Transfiguration.

E. Dennett.

Christian Friend Vol. 7, 1880, p. 174.

The word translated "transfigured" in the scene on the mount is only found four times in the New Testament Scriptures — Matt. 17:2; Mark 9:2; Rom. 12:2; 2 Cor. 3:18. The first two of these passages refer to the same thing; and hence, we may say, it is used once respecting our blessed Lord, and twice concerning believers. There is, no doubt, a significant connection between these applications.

First, then, we find that when the Lord had taken Peter, James, and John his brother, and had brought them up into an high mountain apart, He "was transfigured before them, and His face did shine as the sun, and His raiment was white as the light." (Matt. 17:1, 2.) Without entering at this time into the special character of this scene, its relation to the period at which our blessed Lord had arrived in His ministry in the midst of Israel, or its dispensational significance, we may, in a few words, consider what this transfiguration was in regard to Himself personally. When He ascended the mountain in company with His disciples, He was, to all outward appearance, but a man amongst men. To the carnal eye there was nothing to distinguish Him from Peter, James, or John. Whatever those whose eyes were anointed saw, or we have since learned from the Scriptures by the teaching of the Spirit of God, there was nothing to indicate any difference between the body which God had prepared for Him and the "earthen vessels" of His disciples. But while on the mount this wondrous change (termed transfiguration) occurred. What, then, was its nature? May we not say, that it was His essential purity or holiness breaking forth and transfusing the vessel in which it was enshrined, so that He stood before His disciples as a being of light? For "His face did shine as the sun, and His raiment was white as the light." This vessel — His body — shrouded at other times these rays of His beauty and glory, but now, permitted to stream out unhinderedly, they penetrated through and irradiated both His body and His garments, so that He was actually and livingly glorified before their eyes.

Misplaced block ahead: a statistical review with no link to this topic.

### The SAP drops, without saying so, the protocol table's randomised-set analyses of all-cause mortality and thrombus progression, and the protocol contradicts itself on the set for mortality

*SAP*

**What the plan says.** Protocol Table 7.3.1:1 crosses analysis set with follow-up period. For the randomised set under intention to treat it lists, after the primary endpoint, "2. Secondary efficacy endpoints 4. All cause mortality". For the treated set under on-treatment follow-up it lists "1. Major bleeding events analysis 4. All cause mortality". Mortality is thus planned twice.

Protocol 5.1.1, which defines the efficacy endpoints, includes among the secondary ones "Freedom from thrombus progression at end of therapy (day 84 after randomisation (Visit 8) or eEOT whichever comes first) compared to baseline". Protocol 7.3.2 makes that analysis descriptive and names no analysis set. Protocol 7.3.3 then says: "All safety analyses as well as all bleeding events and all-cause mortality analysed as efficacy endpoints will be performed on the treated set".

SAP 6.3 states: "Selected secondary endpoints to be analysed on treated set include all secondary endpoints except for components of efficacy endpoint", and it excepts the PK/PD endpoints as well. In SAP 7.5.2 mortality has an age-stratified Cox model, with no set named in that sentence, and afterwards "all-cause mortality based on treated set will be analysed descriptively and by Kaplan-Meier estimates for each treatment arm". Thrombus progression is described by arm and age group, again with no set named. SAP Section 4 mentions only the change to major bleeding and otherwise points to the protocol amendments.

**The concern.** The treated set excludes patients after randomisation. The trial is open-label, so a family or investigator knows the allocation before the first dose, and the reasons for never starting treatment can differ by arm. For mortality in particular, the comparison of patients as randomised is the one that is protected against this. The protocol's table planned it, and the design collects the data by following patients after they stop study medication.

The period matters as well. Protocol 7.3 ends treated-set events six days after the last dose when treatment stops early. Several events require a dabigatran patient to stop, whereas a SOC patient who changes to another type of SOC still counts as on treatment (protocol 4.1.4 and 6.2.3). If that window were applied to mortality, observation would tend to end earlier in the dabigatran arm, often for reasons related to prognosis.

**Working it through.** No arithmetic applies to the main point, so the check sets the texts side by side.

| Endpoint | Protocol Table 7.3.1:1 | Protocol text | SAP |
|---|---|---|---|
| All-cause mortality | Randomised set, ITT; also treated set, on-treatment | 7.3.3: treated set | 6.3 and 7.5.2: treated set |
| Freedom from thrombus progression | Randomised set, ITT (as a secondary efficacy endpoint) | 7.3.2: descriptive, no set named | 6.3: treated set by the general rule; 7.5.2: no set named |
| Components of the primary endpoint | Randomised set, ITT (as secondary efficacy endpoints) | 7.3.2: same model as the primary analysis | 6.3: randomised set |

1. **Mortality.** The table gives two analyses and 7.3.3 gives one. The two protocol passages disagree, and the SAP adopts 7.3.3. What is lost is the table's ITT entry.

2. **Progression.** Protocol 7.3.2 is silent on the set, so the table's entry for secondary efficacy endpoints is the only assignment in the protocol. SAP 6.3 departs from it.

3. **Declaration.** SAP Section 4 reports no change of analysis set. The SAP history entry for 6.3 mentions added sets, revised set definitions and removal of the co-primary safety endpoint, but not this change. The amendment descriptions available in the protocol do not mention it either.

If this were so, Christ, as He was in His transfiguration, is the presentation of what believers will be when they are glorified with Him. Hence, indeed, Moses and Elias, since they appeared in glory when they talked with Him (Luke 9:30, 31), typify saints in this condition; and herein lies the significant connection in the use of the word on which we are commenting. Christ on the mount shows us what His people will be when He comes to receive them unto Himself; but then this mighty change is morally commenced in them while here. Thus, in Rom. 12:2, the apostle says, "Be not conformed to this world; but be ye transformed (transfigured) by the renewing of your mind," etc. This Scripture shows that our transfiguration must commence from within; for the apostle enjoins nonconformity to the world, and transfiguration by the renewing of our mind. Confining our attention to this single point, the question may well be put, But how is this to be accomplished? Passing now to 2 Cor. 3:18, the answer is found. There we see Christ, not on the mount, but glorified at the right hand of God. All the glory of God shines forth from His face, and His face, unlike that of Moses when he talked with the children of Israel, is unveiled. Moreover, all believers are brought into that place where they can gaze on that glory. "We all with unveiled face beholding the glory of the Lord." Then we learn the further thing, that it is by beholding we "are changed (transfigured) into the same image from glory to glory, even as by the Spirit of the Lord." This is the moral effect of having Christ in glory before our souls. He is the standard or model; and we, while beholding, are through the power of the Spirit gradually transfigured on towards the likeness of Him on whom we gaze. We say "on towards," because while here in the body we can never be completely conformed to the glorified Christ. It is therefore a gradual moral transfiguration; every ray of His glory that falls upon our souls being made, through the operation of the Holy Ghost, to have this effect.

But, as we learn from other scriptures, when the Lord comes "we shall be like Him: for we shall see Him as He is" (1 John 3:2); for then even our bodies will be changed into the likeness of the body of His glory. (Phil. 3:21.) Then, according to the purpose of our God, we shall be "conformed to the image of His Son, that He might be the first-born among many brethren." (Rom. 8:29.) A passing glimpse of the glory of the One to whom we are to be conformed has been vouchsafed even in this scene. And while we wait for the full accomplishment of this wondrous thought of the heart of God, the blessed responsibility rests upon us of being "transfigured" daily by the renewing of our mind; and we learn that this responsibility can only be met by the blessed occupation of gazing continually upon the glory of the Lord. Thus engaged, we are "transfigured" into the same image from glory to glory, even as by the Spirit of the Lord; and while so employed, we wait every moment in the expectation of the time when we shall be caught up to meet the Lord in the air, when our transfiguration will be finished, when we shall be like Him; for we shall see Him as He is.

What grace! what mercy! what love! For of Him, and through Him, and to Him are all things, to whom be glory for ever. Amen. E. D.